Mining in Penokee Hills was artificially inflated
To the Editor:
Gogebic Taconite closed its doors, it says because of the abundance of wetlands and fear of the EPA. Throughout the past four years other culprits blamed have been oppressive state laws and local zoning ordinances, the DNR, environmentalists, protestors and the Native Americans. But to get at the primary reason, follow the money.
From 1985 to 2005, iron ore traded at fixed prices, hovering between $11 and $16 per ton for that 20-year period. As demand for iron increased because of growth in China, prices doubled, and in early 2008 foreign investment companies got the idea of trading the commodity at spot prices rather than fixed. The result was heavy speculation by investors causing prices to increase exponentially to peak in February 2011 at $187 per ton. However, major steel producers, like US Steel, Tata and Posco, never paid those inflated prices because they either had long term fixed price contracts or they owned their own mines.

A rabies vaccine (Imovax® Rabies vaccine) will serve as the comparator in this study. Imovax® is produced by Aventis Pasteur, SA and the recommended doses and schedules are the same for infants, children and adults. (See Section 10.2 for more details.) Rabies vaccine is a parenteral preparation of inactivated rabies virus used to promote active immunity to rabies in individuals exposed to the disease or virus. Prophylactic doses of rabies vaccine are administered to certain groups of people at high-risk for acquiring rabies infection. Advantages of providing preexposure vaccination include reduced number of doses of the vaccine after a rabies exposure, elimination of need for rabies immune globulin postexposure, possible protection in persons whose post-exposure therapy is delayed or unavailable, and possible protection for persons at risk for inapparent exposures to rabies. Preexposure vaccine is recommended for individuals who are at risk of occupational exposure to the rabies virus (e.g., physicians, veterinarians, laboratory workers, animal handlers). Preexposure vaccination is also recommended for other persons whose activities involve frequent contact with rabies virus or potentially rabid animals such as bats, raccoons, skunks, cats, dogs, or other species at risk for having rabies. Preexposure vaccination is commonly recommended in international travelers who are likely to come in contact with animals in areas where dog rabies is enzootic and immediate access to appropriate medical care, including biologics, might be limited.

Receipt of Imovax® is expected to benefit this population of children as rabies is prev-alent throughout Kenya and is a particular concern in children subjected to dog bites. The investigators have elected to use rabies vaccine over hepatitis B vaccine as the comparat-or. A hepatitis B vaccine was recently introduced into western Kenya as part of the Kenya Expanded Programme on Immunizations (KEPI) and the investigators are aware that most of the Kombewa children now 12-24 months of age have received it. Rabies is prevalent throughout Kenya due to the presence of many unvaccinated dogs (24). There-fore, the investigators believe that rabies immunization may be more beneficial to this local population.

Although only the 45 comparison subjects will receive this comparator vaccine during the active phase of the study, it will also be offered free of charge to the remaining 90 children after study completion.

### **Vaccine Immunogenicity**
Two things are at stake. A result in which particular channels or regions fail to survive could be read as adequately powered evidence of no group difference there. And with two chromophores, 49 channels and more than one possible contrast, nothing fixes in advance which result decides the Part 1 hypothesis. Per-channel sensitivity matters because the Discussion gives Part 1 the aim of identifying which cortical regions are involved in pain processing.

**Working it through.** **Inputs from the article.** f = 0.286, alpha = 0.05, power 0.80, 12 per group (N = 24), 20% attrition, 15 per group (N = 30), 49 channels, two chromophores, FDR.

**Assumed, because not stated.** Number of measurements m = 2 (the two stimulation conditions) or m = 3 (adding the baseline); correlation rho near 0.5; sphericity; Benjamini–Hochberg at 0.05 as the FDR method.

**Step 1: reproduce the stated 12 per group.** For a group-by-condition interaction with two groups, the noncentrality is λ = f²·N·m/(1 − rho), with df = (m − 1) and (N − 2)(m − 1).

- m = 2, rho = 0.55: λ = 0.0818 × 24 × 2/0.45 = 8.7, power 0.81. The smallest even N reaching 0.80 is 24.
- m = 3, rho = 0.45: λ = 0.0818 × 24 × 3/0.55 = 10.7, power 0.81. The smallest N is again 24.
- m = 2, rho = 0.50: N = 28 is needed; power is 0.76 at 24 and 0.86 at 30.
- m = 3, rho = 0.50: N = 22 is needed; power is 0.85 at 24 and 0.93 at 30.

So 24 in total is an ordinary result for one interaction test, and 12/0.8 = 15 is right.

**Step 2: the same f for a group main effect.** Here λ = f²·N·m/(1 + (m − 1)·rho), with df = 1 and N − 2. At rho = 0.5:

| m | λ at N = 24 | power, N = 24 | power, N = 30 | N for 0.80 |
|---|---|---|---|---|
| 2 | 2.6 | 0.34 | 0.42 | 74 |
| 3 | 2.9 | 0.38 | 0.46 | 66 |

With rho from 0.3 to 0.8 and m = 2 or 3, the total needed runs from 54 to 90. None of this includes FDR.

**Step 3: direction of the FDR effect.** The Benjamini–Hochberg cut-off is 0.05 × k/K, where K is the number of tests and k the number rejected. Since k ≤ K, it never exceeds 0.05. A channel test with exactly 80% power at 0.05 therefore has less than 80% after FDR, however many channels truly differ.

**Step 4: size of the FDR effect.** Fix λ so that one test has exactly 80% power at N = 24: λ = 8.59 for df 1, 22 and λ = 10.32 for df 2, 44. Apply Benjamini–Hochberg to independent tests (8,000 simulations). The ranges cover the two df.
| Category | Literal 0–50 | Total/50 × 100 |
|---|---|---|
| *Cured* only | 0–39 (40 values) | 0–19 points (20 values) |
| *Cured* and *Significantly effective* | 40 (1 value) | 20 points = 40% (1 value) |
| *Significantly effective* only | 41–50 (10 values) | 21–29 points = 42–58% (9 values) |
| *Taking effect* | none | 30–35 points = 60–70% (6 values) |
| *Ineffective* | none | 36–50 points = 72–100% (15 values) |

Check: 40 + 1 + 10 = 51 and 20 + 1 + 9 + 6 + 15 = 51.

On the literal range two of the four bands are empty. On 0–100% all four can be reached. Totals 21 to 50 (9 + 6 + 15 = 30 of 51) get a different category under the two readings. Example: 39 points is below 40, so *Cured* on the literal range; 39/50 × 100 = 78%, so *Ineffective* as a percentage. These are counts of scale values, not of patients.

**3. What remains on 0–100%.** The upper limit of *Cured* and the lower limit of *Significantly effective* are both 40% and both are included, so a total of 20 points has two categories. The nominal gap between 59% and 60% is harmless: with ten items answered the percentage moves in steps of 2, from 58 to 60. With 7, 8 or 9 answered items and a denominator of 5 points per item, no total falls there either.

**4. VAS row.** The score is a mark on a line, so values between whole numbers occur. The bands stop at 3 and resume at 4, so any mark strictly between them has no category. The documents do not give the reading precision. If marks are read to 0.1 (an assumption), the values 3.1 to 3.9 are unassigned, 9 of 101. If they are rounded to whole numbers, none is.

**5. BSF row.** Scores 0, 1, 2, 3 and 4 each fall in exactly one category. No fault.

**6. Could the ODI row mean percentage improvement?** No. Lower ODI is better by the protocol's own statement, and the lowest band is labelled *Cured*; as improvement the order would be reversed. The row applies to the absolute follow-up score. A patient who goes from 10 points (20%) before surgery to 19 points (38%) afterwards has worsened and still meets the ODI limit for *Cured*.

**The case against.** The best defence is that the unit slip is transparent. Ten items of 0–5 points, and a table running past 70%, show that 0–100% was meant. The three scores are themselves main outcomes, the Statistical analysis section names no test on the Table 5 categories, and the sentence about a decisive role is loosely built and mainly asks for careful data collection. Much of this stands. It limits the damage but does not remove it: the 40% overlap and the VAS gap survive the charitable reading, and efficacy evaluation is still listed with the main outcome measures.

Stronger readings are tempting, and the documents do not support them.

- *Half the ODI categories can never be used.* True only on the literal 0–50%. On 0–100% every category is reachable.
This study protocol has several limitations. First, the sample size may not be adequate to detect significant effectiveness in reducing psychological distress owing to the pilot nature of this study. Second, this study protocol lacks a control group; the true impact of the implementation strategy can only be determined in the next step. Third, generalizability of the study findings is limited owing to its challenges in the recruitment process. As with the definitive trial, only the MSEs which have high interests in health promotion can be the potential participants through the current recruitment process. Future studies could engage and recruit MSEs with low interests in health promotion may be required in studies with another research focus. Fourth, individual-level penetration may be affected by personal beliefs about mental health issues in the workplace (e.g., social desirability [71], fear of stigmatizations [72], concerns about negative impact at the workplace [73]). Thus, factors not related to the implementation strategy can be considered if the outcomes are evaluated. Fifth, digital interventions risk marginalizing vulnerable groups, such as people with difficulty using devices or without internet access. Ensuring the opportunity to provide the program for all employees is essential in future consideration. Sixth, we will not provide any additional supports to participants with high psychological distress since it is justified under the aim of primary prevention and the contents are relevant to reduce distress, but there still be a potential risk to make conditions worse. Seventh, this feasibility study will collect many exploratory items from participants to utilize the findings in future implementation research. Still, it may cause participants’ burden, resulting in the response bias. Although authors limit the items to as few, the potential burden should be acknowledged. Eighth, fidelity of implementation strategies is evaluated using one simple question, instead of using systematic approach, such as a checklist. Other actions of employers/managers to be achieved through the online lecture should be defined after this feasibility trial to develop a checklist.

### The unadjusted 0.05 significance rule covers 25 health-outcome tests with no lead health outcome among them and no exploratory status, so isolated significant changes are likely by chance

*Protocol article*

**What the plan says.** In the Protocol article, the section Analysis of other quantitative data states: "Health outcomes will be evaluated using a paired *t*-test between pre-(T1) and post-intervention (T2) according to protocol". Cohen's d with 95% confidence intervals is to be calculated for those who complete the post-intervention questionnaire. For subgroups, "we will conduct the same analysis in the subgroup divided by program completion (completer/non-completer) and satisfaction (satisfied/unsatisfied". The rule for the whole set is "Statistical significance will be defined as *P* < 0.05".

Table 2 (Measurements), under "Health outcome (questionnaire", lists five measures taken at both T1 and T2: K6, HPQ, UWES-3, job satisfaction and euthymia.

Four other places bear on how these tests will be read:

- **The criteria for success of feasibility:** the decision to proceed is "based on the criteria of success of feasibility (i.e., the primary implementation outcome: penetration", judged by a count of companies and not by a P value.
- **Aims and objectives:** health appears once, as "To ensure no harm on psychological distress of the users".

About the time G-Tac appeared in Hurley in 2010 spot prices had already reached $160 per ton. In the following four years, the company made an attempt to look like a real mining company. Step No. 1 was to procure the lease from Iron County and step No. 2 was to buy a new mining law in an effort to pump up the value of a very marginal ore deposit. Getting the conditional use permit from Iron County and the permit to mine from the DNR would have enhanced that value even more.
But the Penokee project never was real. For so many reasons, including the abundance of wetlands, there is no orebody, which by definition is ore that can be mined for a profit. Had this proposal been a genuine mining project, many more than three staffers would have been working on it, and a lot more would have been accomplished in four years.
When the speculators cashed in about a year ago, possibly because of an increase in production, many investors were left holding inflated futures, and the speculation market fell apart. Taconite is now heading back to its pre-2007 price — the real price steel mills pay. Game over. G-Tac is gone.
Nobody in the taconite business or related suppliers and regulators ever believed it was anything else.
— Dick Thiede